There are days that I physically check from the back seats to make sure there isn’t a bar-tending license, or even psychology degree, visible from there. Some folks just want to talk things out, and that’s fine with me — I can listen and drive in circles for them. But some expect me to have opinions at best, and answers that will work for them in any situation. I once made the mistake of making a comment that solved one person’s problems — soon I had all of their friends in the car for literally weeks, wanting answers. Now I know why gurus choose the top of the mountain. Some of them actually got angry with me that I didn’t have a ready solution to their problem!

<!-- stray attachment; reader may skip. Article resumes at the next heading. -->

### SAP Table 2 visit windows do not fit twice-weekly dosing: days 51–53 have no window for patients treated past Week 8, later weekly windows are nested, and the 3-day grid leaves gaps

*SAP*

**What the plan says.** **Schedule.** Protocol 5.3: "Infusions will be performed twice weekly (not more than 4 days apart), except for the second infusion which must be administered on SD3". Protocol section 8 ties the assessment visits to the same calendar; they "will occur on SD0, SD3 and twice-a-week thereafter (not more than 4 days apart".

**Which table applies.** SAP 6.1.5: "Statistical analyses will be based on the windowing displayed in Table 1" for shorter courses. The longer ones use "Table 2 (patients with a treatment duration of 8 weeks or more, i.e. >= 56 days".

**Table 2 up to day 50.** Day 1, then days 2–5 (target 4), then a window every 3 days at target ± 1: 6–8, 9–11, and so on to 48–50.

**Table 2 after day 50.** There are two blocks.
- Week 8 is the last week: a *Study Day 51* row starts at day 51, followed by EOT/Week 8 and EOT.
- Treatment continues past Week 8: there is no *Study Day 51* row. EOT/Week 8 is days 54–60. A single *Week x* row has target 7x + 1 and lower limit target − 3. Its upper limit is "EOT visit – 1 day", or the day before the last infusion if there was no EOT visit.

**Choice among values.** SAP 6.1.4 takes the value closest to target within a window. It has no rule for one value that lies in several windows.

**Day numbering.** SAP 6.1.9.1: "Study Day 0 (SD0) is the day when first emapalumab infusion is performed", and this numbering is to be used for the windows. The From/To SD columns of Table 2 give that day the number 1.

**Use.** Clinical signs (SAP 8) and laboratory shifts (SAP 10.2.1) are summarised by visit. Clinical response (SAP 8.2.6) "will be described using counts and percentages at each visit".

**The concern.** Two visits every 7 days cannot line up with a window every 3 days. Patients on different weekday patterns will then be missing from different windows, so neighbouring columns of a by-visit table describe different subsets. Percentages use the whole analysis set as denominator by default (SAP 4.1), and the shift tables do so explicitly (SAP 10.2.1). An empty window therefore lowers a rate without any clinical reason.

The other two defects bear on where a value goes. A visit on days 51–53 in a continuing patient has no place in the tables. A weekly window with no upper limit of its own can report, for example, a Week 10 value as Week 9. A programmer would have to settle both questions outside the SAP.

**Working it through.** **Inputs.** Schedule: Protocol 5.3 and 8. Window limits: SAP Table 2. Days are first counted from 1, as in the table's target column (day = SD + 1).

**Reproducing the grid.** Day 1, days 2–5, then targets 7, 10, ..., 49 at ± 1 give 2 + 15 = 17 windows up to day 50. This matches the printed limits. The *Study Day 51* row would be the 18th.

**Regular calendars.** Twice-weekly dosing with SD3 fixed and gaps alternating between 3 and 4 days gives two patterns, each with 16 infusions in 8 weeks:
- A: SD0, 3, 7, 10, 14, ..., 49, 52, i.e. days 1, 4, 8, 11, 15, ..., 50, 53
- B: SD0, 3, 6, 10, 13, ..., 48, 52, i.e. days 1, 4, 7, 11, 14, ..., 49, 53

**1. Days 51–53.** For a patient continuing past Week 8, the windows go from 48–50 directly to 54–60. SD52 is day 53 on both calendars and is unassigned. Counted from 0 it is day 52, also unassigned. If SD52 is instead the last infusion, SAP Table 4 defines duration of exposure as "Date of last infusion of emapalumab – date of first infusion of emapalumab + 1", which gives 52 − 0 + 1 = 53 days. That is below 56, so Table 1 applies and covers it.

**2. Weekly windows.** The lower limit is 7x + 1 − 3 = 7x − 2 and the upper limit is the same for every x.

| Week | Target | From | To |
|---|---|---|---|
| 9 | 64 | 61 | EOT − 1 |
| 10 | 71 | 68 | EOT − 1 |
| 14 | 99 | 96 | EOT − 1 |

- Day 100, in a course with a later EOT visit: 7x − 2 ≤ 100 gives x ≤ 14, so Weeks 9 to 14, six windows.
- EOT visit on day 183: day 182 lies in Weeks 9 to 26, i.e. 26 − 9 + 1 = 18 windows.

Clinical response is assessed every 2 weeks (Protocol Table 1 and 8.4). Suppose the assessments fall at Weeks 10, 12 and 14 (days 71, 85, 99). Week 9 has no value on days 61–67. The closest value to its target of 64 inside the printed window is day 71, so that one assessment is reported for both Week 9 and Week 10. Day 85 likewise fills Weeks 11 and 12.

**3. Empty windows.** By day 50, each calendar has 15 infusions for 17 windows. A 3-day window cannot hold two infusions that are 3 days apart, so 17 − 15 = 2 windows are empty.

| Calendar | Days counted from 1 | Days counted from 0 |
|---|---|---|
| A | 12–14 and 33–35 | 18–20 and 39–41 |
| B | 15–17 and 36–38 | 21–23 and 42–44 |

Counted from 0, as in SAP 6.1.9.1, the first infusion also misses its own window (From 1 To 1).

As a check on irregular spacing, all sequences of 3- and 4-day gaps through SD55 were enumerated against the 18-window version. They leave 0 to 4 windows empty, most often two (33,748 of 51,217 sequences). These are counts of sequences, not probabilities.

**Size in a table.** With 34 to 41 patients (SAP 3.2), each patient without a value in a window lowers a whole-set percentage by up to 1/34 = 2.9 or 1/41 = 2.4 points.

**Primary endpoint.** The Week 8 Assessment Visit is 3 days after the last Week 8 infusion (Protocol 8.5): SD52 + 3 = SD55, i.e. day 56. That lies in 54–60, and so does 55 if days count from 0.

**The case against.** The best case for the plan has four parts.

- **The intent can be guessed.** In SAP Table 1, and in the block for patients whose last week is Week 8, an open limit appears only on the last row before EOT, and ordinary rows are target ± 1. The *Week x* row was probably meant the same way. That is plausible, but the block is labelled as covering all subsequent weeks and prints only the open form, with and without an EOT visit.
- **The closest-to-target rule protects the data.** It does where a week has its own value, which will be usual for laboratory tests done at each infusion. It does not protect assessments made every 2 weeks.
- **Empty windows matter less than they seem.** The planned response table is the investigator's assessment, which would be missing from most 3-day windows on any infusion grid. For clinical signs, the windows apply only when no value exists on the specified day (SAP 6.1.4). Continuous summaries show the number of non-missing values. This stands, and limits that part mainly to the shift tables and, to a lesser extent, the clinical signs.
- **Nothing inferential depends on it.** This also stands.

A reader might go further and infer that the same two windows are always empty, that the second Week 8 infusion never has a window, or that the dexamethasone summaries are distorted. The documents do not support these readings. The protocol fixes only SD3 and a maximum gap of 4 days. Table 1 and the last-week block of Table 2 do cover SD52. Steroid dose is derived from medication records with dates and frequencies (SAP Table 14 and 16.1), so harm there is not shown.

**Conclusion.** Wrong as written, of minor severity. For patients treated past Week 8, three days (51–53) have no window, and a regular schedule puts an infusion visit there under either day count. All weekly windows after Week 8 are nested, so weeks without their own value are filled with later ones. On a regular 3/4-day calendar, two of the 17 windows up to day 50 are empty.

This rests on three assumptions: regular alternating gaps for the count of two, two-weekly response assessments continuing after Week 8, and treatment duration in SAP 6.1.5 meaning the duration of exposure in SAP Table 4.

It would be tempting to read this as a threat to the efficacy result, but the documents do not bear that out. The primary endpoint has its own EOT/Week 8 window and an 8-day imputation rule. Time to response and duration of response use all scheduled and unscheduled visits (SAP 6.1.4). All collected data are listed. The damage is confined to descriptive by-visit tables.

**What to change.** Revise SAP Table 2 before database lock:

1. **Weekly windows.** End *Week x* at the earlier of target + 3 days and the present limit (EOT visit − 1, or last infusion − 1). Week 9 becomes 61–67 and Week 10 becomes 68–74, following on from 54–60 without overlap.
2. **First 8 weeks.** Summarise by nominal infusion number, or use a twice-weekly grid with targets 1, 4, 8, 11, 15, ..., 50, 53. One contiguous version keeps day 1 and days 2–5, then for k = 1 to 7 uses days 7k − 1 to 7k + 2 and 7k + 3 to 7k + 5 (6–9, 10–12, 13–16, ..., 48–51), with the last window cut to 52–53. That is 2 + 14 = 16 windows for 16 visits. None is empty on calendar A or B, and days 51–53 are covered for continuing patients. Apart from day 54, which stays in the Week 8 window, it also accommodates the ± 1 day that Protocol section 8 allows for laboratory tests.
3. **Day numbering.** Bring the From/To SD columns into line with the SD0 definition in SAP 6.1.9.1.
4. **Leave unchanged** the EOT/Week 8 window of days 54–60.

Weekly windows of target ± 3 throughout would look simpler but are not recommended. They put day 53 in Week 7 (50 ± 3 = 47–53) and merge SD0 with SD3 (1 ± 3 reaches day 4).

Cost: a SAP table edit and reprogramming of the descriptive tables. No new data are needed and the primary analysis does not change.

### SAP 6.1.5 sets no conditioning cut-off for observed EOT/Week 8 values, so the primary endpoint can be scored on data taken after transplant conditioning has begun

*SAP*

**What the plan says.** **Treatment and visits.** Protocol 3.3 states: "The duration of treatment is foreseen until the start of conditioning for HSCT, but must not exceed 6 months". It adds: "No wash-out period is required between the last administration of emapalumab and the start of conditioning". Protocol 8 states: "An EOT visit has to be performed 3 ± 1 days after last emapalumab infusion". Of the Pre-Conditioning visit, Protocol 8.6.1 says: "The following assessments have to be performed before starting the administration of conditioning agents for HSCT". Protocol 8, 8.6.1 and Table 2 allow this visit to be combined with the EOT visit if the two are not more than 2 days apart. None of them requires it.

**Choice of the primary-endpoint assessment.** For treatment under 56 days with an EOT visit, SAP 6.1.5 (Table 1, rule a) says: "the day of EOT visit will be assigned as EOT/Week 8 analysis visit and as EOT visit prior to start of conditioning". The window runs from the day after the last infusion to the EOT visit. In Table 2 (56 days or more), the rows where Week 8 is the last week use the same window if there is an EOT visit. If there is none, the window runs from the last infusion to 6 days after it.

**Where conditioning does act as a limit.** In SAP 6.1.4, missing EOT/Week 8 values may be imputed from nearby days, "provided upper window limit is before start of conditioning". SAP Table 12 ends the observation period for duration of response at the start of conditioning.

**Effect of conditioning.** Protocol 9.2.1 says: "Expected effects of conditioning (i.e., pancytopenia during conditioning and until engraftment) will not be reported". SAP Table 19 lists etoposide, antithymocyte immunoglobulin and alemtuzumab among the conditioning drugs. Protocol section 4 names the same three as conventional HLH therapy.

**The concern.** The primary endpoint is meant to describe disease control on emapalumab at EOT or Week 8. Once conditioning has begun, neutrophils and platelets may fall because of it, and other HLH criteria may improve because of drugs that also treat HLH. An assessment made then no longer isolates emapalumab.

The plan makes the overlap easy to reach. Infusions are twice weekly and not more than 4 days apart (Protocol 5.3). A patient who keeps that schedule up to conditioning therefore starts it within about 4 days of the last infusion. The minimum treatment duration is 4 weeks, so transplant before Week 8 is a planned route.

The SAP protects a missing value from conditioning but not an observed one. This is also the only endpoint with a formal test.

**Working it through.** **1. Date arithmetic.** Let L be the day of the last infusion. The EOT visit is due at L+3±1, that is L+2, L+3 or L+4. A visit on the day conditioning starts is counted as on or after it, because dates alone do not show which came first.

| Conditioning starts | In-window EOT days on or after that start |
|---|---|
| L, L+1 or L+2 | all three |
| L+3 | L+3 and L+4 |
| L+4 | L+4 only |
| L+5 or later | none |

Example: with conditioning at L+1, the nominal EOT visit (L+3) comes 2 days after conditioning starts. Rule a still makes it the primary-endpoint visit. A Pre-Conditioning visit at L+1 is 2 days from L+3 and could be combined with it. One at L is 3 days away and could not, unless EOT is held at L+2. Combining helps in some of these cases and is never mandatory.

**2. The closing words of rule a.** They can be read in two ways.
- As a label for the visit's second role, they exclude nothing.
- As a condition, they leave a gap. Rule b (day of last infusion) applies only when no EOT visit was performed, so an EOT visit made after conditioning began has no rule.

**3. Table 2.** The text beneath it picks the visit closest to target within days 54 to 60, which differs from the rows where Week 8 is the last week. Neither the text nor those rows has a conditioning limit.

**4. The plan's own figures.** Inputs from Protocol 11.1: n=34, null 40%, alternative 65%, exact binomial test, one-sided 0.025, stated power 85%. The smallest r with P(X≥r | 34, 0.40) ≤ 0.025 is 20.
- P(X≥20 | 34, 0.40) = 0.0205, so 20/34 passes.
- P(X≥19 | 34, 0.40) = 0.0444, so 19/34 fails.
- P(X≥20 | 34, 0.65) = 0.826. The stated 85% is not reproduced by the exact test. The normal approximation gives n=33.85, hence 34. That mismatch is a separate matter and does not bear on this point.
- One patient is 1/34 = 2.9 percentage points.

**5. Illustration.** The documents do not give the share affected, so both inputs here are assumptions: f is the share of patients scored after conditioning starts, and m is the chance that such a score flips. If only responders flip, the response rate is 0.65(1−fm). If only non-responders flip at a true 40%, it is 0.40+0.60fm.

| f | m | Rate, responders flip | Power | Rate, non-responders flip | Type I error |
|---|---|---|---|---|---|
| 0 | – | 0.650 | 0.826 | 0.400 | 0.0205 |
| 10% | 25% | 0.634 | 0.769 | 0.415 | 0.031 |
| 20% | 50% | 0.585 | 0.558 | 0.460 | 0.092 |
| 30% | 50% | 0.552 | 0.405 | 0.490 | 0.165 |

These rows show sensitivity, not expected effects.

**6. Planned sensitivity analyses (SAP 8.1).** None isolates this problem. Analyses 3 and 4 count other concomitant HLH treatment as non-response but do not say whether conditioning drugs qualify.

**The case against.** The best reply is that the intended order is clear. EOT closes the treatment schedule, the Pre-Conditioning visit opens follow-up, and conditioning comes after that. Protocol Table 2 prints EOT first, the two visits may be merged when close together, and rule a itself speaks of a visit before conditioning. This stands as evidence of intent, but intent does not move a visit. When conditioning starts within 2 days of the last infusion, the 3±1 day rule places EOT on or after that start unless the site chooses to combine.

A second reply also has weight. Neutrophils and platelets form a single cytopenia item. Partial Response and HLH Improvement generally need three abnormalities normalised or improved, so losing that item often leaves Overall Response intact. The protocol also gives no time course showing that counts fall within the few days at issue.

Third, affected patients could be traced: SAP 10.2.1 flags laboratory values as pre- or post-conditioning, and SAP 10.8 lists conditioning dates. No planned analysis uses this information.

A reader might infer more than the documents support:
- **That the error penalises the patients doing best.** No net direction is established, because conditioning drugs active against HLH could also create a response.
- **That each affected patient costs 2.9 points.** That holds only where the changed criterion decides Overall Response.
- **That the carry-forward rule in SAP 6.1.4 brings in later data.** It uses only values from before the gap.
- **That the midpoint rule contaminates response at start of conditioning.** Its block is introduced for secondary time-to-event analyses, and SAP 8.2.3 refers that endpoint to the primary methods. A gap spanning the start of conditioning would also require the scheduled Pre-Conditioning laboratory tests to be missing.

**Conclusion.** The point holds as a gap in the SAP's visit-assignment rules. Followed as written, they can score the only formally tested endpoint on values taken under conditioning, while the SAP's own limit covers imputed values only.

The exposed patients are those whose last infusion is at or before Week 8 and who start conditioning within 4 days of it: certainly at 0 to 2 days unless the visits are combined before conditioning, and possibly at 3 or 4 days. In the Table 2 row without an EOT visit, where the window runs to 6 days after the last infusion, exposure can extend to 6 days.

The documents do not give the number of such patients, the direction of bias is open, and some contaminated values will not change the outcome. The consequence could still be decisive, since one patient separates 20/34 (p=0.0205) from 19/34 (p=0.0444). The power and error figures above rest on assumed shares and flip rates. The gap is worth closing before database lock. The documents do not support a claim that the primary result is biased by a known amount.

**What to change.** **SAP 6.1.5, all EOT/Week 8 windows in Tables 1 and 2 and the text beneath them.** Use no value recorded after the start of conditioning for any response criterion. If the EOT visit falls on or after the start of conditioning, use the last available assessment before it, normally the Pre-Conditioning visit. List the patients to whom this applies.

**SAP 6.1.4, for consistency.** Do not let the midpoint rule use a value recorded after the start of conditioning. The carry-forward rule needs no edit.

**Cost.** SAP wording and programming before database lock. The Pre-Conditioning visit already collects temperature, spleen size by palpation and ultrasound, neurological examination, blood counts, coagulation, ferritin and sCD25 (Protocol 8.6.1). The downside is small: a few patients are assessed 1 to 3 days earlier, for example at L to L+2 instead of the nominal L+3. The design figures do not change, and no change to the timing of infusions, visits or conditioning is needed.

And the hood just got tugged down again, thankfully after he passed me his written order, and the money to pay for it. He’s still silent, so the radio plays quietly in the car, competing with the rap from the car in front of us, the new country from a parked car nearby, and something else that was making the entire car vibrate directly across from us in line. I guess I should have be thankful they had the windows up.

Thankfully, they turned off the music before rolling down the window to order. I looked to make a comment to Adam, and the words stopped — the hood was down below the mustache, and tears were flowing. As if sensing my gaze, he turned violently away from the building, and a slight sob escaped.

After several rounds of mental cursing, I decide, since the Bad Day is obviously getting worse without me doing anything, I’d wait until I was spoken to, or one of the other signs that the Bad Day was spreading. I went back to listening to music, and watching the cars go sideways down the road I was facing.